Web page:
The following event, Satinath Mukhopadhyay’s recitation, was able to keep the audience on their seats on a Sunday evening. He proved that he knew the skills of using the microphone and controlling his voice to deliver the right emotions. Tejendra Narayan Majumdar’s sarod recital concluded Kallol’s puja event for 2007 in the traditional way. Tejendra was accompanied on the tabla by the talented young Anubrata Chatterjee, son of the celebrated tabla player Anindyo Chatterjee.

While we wait for the next year’s Puja, please let me know how you celebrated your Puja weekend. Share with us your thoughts on how to make this event even more enjoyable.

2 thoughts on “Durga Puja 2007

  1. I got a little confused about what in the Kallol Pujo cultural program exactly met writer’s expectation. Did he know something which we didn’t to set his expectations on lowest common denominator? Admittedly, he argued; Friday was disappointing, Saturday was a disaster and Sunday had to be awkwardly stagemanged by a child; it still surpassed or met his expectations. Interesting observation.
    Even discounting the sound malfunction the play production was nothing to write home about. The selection of the play was ill-considered for the occasion. Moreover the director, the actors and stagehands, all seemed to have seen their prime.
    As a rule in this country the singers in their concerts perform only their published and already popular numbers and sometimes cover songs. The reason is obvious; live perfomance lets the audience participate and be involved. Selecting only her own songs might have given Suvomita a distinction and a point to make as she expressedly did in fact. Some of her song numbers may have been heard before by a handful of recent H1B’s, but not by the the vast majority of the audience here. She overlooked that she was not performing on a Calcutta podium. Her performance was technically superb, but dull and lifeless. Not tuning to the audience is a failing on the part of the performer, greatest she may have been. The ultimate responsibility for the lapse of judgment of course rests on the shoulders of the program organizers.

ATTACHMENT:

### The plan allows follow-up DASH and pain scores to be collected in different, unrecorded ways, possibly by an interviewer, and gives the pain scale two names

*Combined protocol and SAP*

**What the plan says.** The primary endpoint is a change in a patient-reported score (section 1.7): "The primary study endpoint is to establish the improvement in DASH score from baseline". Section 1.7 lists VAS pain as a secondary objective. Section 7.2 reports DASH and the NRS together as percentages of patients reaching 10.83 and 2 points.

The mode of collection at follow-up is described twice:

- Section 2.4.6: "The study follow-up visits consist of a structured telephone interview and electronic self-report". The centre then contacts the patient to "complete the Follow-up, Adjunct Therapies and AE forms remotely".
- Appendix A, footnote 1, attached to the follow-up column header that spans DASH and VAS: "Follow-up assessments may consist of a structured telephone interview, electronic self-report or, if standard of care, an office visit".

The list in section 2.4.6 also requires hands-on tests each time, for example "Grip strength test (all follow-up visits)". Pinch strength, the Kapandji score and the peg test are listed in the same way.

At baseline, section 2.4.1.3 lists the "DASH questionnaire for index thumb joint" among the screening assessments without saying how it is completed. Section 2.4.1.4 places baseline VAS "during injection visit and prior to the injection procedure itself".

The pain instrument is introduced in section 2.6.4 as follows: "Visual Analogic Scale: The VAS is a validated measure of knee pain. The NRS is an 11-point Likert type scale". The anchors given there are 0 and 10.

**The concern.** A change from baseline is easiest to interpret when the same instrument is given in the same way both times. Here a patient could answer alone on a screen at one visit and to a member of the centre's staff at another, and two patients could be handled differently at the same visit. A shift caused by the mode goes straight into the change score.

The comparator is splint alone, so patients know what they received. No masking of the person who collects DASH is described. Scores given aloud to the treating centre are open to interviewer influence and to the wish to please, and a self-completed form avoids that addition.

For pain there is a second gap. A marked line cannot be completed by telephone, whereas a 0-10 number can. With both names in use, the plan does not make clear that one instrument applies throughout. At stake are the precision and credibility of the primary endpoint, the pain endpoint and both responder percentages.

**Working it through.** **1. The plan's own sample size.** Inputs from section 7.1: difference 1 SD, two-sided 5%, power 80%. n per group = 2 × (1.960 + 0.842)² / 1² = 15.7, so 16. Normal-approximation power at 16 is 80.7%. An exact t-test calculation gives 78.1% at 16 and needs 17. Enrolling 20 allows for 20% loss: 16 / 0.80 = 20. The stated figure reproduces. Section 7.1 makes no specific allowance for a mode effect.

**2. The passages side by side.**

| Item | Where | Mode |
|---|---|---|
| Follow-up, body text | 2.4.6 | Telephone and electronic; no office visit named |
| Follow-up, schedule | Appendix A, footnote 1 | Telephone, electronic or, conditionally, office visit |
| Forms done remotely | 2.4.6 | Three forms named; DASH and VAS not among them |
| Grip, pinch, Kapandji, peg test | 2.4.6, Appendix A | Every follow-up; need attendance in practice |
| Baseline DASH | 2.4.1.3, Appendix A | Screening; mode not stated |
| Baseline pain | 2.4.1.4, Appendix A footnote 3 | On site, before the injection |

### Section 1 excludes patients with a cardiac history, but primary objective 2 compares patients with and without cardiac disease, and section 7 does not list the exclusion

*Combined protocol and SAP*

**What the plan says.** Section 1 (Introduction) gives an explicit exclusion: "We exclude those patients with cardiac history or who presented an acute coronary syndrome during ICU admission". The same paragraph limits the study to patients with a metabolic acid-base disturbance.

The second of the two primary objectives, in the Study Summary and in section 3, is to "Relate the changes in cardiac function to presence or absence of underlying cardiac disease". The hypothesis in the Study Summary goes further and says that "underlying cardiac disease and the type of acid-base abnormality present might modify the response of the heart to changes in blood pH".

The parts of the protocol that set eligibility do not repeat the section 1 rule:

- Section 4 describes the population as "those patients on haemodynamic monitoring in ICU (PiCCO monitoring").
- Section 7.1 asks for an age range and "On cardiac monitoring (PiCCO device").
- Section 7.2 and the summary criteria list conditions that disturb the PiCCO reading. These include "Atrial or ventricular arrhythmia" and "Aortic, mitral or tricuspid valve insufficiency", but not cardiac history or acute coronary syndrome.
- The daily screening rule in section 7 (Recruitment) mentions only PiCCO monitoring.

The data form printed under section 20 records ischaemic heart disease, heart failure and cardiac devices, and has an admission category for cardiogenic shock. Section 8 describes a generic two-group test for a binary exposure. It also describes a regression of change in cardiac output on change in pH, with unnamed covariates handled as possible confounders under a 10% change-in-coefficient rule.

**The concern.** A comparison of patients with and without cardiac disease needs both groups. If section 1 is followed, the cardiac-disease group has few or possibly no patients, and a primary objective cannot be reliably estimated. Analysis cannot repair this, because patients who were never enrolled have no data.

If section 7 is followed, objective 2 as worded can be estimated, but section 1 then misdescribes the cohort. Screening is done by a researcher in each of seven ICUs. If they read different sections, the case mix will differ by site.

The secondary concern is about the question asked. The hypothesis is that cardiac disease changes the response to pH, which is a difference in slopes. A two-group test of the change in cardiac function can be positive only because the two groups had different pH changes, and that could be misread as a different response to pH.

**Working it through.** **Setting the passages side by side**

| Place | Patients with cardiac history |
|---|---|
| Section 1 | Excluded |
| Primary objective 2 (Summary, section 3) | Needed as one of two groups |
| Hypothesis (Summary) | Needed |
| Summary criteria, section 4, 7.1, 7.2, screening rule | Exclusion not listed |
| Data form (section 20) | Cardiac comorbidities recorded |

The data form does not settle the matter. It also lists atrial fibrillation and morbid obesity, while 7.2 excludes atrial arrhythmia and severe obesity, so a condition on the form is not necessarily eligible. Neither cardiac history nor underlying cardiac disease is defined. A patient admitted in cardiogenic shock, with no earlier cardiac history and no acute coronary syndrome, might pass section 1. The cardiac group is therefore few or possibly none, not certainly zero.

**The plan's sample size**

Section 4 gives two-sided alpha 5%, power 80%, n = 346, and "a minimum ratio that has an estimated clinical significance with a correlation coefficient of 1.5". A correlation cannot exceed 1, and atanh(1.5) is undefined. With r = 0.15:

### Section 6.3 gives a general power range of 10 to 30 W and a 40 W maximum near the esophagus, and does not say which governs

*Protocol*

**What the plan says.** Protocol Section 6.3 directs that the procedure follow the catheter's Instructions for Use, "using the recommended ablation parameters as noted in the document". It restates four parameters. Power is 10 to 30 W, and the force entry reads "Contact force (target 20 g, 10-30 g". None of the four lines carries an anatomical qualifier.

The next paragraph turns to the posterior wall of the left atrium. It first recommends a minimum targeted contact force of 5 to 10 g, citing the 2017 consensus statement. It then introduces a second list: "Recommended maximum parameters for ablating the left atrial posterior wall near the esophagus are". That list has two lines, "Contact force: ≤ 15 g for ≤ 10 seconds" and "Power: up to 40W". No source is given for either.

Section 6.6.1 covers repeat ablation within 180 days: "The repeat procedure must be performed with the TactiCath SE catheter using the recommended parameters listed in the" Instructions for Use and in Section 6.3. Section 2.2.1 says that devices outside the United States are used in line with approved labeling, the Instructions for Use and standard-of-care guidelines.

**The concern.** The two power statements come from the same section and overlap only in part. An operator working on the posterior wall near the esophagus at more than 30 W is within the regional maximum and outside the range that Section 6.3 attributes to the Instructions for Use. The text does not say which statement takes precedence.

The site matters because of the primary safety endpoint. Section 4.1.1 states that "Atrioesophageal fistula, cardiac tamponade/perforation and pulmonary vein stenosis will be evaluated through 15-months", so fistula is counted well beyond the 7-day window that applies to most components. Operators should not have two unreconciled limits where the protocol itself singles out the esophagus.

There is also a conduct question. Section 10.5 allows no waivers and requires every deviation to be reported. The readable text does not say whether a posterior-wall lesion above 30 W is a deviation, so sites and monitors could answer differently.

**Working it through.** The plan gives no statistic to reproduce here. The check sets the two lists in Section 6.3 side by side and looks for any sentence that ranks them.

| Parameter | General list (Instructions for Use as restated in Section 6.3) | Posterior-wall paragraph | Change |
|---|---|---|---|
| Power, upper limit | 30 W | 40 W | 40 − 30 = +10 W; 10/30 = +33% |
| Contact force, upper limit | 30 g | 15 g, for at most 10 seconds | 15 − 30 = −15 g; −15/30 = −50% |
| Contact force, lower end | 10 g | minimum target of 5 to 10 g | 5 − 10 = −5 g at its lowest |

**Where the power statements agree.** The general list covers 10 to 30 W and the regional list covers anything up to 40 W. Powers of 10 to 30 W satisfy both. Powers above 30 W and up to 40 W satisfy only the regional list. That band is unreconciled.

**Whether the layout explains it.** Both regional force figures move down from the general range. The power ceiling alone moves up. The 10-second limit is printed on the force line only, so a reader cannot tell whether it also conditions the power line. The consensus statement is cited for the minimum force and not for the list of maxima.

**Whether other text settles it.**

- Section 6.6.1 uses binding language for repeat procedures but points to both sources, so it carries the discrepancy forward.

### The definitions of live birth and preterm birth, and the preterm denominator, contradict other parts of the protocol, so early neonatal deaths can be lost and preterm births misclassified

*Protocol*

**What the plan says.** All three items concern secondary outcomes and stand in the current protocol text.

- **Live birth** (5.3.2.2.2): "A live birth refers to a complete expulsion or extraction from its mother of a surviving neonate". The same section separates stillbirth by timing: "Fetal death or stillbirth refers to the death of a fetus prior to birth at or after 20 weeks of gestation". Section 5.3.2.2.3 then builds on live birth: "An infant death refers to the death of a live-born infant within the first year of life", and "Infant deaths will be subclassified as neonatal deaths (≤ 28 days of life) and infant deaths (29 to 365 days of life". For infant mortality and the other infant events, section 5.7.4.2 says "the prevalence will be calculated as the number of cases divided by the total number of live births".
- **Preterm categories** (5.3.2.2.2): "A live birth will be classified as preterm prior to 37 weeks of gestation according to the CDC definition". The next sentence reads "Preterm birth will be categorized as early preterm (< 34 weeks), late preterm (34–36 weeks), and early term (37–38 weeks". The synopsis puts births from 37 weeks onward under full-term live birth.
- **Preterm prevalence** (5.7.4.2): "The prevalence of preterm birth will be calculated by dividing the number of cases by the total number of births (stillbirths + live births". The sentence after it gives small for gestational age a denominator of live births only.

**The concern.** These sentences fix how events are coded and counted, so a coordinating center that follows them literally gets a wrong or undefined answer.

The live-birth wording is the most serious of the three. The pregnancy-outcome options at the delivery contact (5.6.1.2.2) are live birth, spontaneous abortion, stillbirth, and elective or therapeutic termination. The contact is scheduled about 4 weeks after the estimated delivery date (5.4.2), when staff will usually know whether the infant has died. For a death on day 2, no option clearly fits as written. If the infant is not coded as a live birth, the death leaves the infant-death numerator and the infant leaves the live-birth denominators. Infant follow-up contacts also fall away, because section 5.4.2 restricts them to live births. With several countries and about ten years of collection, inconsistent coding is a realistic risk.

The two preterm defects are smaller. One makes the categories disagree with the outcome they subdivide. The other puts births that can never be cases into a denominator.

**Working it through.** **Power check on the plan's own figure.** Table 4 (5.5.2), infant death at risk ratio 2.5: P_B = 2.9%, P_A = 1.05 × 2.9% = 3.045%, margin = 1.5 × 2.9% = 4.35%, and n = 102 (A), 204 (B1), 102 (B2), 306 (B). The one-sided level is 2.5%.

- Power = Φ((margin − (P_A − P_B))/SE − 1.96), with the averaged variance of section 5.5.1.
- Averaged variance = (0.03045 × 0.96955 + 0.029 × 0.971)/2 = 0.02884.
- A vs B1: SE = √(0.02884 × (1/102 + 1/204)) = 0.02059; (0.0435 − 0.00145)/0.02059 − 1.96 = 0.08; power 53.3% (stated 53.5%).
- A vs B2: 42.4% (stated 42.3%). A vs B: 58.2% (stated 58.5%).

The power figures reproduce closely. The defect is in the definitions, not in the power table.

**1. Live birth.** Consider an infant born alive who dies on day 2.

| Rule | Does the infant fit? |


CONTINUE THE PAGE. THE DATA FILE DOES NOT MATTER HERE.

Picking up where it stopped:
2. Well, I did mention the events that were disappointing but the others were quite good. The good ones were good enough to make me enjoy the overall celebrations. After all, I do not expect to see best-in-class performances on a Puja stage where the performers have to accept to umpteen compromises. We need to realize that one cannot produce quality shows in a godown like hall with the worst acoustics and technical support. A Durga Puja cultural event is almost like a background entertainment that helps us to participate in our “adda” sessions as loud as possible. To watch and enjoy quality theater or music I would go to the proper venues.

    It is unfortunate that you found Subhomita’s music lifeless and dull. She obviously did not sing the golden oldies and that may have been the reason why she failed to connect to many. When we hear something new, it deserves some extra attention, which again is not possible in a Durga Puja environment and at a venue where nothing can be heard after the fourth row. I still applaud the organizers for having the courage to bring in the new generation of musicians and making us aware of the kind of music being created now in India and Bengal.